Sir H. Mayhap so.--But what signifies talking to you?--The 'squire shall know your tricks He'll doctor you. I'll go and talk to him.
Har. Go any where, so that you go from me.
Sir H. He'll break you in-If you wont go in a snaffle, you must be put in a curb---He'll break you, damme.
[Exit. Har. 'A wretch!- How much trouble has this odious fellow caused both to me and my poor father! I never disobeyed him before, and my denial now makes him quite unhappy. In any thing else I would be all submission ; and even now, while I dread his rage, my heart bleeds for his uneasiness I wish I could resolve to obey him.
Enter Russer. Rus. Are not you a sad girl! a perverse, stubborn, obstinate
Har. My dear sir
Rus. Lookye, Harriet, don't speak, -- you'll put me in a passion- Will you have him? Answer me that-Why don't the girl speak ?- Will you have him ?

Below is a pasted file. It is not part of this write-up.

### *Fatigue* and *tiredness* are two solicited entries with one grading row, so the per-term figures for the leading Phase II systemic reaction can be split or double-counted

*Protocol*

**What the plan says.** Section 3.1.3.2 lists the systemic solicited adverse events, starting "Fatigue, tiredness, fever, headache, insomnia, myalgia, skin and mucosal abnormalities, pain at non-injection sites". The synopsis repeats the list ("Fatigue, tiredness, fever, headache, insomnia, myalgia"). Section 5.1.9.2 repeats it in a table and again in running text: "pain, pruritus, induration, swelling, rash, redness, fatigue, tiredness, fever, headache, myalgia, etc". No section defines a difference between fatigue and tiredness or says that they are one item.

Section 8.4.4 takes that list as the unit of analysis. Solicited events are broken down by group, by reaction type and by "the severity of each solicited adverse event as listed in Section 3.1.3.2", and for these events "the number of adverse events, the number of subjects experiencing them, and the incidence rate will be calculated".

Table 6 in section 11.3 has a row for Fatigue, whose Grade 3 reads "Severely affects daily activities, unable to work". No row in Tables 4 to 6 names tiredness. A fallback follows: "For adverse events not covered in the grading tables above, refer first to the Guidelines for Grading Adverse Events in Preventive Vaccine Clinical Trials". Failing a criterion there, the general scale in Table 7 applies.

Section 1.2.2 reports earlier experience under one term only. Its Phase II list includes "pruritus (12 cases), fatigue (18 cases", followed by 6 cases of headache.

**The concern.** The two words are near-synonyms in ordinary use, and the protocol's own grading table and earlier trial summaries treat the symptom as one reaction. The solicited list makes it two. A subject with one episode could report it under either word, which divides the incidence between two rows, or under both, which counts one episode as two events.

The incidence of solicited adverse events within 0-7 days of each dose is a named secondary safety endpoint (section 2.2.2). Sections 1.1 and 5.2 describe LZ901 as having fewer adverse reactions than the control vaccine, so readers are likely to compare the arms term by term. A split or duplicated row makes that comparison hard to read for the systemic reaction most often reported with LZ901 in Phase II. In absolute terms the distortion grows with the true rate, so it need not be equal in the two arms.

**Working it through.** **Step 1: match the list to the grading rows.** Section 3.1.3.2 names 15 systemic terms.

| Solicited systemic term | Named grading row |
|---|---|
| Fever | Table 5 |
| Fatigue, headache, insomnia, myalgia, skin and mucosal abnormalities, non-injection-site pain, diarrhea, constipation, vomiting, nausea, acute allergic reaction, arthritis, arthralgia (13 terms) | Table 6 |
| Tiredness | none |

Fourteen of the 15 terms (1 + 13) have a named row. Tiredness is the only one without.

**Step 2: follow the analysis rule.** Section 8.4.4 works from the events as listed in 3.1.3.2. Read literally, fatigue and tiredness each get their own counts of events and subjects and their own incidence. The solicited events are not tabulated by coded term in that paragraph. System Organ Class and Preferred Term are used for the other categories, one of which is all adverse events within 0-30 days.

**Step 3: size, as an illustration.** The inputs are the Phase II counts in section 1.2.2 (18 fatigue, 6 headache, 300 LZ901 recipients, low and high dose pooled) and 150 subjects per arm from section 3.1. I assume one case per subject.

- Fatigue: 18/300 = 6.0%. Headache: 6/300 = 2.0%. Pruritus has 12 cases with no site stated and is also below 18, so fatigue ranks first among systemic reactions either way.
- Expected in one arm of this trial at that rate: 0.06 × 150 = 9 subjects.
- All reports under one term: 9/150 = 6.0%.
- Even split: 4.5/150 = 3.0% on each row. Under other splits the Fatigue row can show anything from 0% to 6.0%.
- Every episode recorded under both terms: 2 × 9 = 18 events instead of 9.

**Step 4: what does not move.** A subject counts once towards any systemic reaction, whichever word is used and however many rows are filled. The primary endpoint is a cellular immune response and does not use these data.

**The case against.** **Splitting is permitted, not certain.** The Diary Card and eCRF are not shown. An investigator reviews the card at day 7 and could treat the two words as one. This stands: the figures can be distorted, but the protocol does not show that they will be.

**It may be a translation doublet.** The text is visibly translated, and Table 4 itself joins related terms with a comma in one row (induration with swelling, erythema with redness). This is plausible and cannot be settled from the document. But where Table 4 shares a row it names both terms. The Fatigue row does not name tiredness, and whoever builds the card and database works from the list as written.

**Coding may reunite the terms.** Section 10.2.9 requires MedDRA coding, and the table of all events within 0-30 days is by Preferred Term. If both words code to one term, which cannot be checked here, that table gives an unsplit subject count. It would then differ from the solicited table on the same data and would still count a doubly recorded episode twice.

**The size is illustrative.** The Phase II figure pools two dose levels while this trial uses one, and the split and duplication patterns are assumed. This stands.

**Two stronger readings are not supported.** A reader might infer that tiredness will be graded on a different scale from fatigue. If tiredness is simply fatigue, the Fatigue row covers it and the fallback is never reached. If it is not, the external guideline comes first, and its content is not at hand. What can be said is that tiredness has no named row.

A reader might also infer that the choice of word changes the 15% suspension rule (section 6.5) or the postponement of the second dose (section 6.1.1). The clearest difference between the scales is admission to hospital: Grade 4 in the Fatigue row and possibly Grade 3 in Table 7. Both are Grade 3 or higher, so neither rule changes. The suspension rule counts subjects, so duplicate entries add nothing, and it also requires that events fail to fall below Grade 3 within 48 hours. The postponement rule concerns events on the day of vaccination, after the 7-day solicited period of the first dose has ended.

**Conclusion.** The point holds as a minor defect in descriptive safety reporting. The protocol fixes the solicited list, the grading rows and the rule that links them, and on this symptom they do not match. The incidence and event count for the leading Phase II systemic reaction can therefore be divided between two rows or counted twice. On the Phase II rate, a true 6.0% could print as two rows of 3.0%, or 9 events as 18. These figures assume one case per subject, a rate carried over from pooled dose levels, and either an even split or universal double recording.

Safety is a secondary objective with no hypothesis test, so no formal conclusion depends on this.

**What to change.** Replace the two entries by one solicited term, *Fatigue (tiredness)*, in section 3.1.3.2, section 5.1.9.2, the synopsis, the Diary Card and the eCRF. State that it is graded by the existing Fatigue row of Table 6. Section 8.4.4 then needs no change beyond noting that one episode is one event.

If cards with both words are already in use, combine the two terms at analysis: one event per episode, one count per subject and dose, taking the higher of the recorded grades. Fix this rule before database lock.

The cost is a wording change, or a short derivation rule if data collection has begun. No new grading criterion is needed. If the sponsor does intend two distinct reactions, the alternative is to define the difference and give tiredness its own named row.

Har. Dearest sir, there is nothing in the world else
Rus. Why there!-there! - Lookye there! Zounds, you shall have him- Hussy, you shall have him- You shall marry him to-night- Did not you promise to receive him civilly ?-How came you to af. front him? .
Har. Sir, I did receive him very civilly; but his behaviour was so insolent and insupportable Rus. Insolent !— Zounds, I'll blow his brains out.
Insolent to my dear Harriet !-A rogue, a villain! a scoundrel! I'll—but it's a lie-I know it's a lieHe durst not behave insolent-Will you have him? Answer me that. Will you have him? Zounds, you shall have him.
Har. If you have any love for me, sir
Rus. Love for you !-You know I love you-You know your poor fond father dotes on you to madness. - I would not force you, if I did not love youDon't I want you to be happy? But I know, what you would have. You want young Oakly, a rakehelly, drunken
Har. Release me from Sir Harry, and if I ever marry against your consent, renounce me for ever.